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Starting with maths: Patterns and formulas
Starting with maths: Patterns and formulas

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2 Looking for relationships

In this section, we are going to consider the relationship between quantities in two practical situations and see how to describe these relationships by writing down a general rule or a word formula.

Suppose you are planning a visit abroad. Your map marks all the distances between places in kilometres rather than miles. How can you work out what these distances are in miles?

Figure 6
Figure 6

The first bit of information you will need is how long one kilometre is, if it is measured in miles.

According to a dictionary, 1 km is equivalent to approximately 0.6214 miles.

The next step is to work out the mathematical process you will need to use to change kilometres into miles. You may be able to see how to convert from kilometres into miles immediately, but, if not, try to visualise a few simple examples first. Drawing a diagram often helps!

Each km is the same as 0.6214 miles as shown below.

Figure 7
Figure 7

So if the distance is 3 km, you will have 3 lots of 0.6214 miles; if the distance is 10 km, you will have 10 lots of 0.6214 miles; if the distance is 250 km, you will have 250 lots of 0.6214 miles, and so on.

You can write this down mathematically as:

  250 km = 250 × 0.6214 miles = 155 miles (to the nearest whole number).

Notice that in each of the examples above, the process for calculating the number of miles was the same: multiply the number of kilometres by the conversion rate of 0.6214. This technique will work for any distance and can be written down concisely as the following word formula:

  distance in kilometres × 0.6214 = distance in miles.

This is the same as writing:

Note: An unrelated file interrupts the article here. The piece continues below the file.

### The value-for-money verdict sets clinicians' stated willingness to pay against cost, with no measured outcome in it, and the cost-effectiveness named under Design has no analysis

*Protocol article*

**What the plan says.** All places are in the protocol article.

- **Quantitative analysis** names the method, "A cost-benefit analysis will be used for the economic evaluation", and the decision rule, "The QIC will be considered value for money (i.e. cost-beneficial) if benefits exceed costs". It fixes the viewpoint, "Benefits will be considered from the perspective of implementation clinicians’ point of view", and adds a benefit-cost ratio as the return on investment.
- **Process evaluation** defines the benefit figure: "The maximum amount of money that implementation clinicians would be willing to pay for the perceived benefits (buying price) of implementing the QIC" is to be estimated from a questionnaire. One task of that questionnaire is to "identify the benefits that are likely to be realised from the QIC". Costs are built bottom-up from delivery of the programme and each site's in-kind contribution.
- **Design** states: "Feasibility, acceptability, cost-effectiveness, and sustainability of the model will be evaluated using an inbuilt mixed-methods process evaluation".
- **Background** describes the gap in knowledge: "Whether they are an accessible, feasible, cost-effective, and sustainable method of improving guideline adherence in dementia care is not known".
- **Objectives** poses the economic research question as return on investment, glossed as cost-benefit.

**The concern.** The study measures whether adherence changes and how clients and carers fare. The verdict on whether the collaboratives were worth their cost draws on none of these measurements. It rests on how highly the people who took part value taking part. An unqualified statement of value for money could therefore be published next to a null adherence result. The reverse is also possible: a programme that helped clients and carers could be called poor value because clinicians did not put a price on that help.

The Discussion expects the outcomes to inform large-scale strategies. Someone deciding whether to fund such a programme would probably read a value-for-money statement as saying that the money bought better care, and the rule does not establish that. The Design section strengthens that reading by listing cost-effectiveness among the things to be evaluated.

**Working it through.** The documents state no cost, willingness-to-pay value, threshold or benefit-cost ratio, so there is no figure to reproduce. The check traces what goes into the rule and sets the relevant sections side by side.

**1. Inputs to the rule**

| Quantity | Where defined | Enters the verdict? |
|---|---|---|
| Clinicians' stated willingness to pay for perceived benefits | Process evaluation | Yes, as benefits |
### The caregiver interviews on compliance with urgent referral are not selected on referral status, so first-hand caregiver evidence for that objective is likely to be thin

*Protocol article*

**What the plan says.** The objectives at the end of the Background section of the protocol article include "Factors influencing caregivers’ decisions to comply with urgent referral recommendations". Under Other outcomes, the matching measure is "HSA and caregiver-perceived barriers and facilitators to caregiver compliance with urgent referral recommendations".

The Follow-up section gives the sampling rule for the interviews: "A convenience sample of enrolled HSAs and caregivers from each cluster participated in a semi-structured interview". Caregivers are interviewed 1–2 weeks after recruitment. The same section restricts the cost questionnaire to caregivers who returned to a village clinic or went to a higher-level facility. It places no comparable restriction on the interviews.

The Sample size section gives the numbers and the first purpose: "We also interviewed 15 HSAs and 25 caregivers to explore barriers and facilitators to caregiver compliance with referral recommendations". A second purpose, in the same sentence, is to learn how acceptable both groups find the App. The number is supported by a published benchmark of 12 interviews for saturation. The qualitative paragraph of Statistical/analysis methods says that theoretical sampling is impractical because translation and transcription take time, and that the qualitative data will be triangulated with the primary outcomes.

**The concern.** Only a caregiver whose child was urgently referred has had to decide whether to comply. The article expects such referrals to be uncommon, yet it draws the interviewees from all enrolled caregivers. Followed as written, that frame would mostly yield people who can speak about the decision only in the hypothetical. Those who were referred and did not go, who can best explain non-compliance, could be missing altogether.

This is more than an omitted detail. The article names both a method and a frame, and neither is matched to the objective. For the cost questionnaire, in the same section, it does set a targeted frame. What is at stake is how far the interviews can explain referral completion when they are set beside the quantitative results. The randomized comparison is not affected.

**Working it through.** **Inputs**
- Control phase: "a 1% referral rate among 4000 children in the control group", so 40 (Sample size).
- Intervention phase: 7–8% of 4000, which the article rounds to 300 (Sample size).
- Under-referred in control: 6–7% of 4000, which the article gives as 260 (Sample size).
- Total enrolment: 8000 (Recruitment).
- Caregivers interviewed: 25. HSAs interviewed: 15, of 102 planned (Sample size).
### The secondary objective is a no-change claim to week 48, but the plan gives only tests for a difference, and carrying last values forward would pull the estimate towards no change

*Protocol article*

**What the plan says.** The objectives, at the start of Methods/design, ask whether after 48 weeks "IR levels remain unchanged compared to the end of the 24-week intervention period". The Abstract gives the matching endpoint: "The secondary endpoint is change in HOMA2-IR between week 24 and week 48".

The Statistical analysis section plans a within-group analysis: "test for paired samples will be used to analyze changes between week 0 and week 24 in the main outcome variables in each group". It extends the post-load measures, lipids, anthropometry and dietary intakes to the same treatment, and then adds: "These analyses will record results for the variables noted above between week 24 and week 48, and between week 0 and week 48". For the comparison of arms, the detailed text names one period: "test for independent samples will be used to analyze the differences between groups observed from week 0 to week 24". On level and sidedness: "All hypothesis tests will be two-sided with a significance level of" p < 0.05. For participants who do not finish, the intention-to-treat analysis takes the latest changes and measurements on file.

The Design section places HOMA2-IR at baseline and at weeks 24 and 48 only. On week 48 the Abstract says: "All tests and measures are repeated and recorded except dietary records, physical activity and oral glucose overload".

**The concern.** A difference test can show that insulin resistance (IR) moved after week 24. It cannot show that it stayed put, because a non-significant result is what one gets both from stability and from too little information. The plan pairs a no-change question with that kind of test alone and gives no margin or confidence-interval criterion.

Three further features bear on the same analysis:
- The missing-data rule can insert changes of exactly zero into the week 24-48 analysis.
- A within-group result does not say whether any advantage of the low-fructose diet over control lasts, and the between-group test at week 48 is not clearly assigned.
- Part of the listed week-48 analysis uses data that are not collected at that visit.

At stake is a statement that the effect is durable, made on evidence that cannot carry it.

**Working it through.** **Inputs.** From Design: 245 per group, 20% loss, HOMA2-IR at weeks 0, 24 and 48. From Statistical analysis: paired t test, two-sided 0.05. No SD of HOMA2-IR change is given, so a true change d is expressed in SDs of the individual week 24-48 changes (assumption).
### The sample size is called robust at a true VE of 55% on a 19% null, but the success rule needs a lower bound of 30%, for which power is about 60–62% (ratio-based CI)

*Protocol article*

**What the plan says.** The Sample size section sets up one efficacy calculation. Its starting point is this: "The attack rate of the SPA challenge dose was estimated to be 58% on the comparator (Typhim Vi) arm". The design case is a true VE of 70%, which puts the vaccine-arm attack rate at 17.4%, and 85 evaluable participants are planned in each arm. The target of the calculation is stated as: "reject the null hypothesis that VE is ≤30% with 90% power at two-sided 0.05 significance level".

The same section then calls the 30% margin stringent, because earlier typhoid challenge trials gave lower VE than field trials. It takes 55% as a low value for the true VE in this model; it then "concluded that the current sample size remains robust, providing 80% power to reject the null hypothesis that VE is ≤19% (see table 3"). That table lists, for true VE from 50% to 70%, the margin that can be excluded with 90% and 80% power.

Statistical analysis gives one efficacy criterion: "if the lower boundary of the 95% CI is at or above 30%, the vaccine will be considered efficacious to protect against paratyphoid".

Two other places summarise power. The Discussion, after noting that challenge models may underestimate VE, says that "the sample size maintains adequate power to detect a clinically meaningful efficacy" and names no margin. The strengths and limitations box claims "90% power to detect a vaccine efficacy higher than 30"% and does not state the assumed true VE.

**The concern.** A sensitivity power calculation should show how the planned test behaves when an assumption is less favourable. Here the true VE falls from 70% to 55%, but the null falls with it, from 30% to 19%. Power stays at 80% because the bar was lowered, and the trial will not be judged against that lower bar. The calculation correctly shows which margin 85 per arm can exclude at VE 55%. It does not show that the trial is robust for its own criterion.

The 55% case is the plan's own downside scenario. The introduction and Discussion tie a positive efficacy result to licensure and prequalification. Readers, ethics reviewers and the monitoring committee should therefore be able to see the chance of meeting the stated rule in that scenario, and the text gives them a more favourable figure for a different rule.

distance in miles = distance in kilometres × 0.6214.

You can use this formula to convert any distance in kilometres into miles. For example, suppose you wanted to convert 500 km. Using the formula and replacing ‘distance in kilometres’ by 500 gives

  distance in miles = 500 × 0.6214 = 310.7.

So 500 km is equivalent to approximately 311 miles.

In this example, you used the formula by replacing the phrase ‘distance in kilometres’ in the right-hand side of the equation by the corresponding value, 500. This is known mathematically as substituting the value into the formula.

Activity 2: How many miles?

How far is 350 km in miles?


Substituting 350 for ‘distance in km’ gives

  distance in miles = 350 × 0.6214 = 217.49.

So 350 km is approximately 217 miles.

Activity 3: Exchanging currencies

Suppose you wish to exchange some money in pounds sterling into euros. At the time of writing, one agency had an exchange rate of €1.48 to £1 and did not make any additional charges. (If you prefer, you can look up the current conversion rate in a newspaper or at a bank or travel agency.)

  • a.How many euros would you get for £5?

    How many euros would you get for £10?

  • b.Write down a word formula that you can use to convert pounds into euros. Your formula should start ‘number of euros = …’.

  • c.Check that your formula works by using it to convert £5 into euros.


(a) For each pound, you would get €1.48, as shown below.

Figure 8
Figure 8

So, if you exchange £5, you would get five lots of €1.48.

So £5 = 5 × €1.48 = €7.40.

If you exchange £10, you would get 10 lots of €1.48.

So £10 = 10 × €1.48 = €14.80.

(b) To change pounds into euros, you need to multiply the number of pounds by the exchange rate of €1.48. So the word formula is

  number of euros = number of pounds × 1.48.

(c) Substituting 5 for ‘number of pounds’ gives

  number of euros = 5 × 1.48 = 7.40.

This agrees with the answer in part (a).

What would happen to the formula if there was also a handling charge?

These two examples illustrate how a word formula can be used to summarise some mathematical process such as converting units of length or currencies. Once a formula has been derived, it can then be used in other situations, both for calculations by hand or by computer, for example for currency transactions in a bank. You will be able to practise writing down some more of your own formulas in Sections 4 and 5.